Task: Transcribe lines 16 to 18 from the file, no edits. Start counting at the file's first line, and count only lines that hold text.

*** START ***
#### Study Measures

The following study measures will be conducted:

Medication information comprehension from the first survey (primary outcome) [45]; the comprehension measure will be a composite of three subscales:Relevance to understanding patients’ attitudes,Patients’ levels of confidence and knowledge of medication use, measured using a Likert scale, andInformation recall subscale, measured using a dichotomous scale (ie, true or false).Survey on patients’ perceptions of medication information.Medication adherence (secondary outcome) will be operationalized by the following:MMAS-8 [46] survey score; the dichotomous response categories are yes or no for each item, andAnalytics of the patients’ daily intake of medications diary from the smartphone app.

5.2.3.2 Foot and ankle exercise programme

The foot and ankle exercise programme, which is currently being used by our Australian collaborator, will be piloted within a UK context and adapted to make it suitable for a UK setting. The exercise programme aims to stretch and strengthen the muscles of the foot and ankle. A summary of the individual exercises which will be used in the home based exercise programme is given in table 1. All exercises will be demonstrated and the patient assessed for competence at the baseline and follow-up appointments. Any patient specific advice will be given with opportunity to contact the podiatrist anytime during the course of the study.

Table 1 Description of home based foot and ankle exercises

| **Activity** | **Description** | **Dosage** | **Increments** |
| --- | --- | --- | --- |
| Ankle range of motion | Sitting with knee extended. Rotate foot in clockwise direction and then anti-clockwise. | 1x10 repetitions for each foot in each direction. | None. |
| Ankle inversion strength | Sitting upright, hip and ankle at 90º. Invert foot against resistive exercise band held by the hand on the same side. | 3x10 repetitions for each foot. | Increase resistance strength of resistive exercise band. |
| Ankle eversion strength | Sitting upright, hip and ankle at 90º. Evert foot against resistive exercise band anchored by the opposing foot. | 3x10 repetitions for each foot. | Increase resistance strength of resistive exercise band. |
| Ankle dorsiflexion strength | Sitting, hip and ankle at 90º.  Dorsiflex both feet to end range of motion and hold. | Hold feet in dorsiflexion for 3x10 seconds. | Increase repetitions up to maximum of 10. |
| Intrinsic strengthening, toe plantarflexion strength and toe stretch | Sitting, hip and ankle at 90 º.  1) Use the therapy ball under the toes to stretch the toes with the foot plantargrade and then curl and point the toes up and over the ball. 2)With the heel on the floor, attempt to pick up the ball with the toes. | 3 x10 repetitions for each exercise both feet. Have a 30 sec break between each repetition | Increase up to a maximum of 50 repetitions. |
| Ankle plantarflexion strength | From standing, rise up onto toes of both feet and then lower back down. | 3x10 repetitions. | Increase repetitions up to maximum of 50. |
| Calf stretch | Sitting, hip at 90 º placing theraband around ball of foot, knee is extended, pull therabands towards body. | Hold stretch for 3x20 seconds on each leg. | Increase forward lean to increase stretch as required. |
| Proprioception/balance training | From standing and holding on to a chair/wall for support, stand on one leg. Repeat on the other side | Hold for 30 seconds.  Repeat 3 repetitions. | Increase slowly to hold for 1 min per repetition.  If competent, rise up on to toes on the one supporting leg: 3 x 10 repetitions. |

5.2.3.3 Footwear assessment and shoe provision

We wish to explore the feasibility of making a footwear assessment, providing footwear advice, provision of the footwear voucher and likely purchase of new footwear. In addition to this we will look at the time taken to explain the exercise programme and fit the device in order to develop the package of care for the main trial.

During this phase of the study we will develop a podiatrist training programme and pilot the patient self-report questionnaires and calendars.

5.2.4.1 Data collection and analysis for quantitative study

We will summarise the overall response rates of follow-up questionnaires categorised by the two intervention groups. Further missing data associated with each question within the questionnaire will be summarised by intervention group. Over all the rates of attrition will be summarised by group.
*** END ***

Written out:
| Proprioception/balance training | From standing and holding on to a chair/wall for support, stand on one leg. Repeat on the other side | Hold for 30 seconds.  Repeat 3 repetitions. | Increase slowly to hold for 1 min per repetition.  If competent, rise up on to toes on the one supporting leg: 3 x 10 repetitions. |

5.2.3.3 Footwear assessment and shoe provision

We wish to explore the feasibility of making a footwear assessment, providing footwear advice, provision of the footwear voucher and likely purchase of new footwear. In addition to this we will look at the time taken to explain the exercise programme and fit the device in order to develop the package of care for the main trial.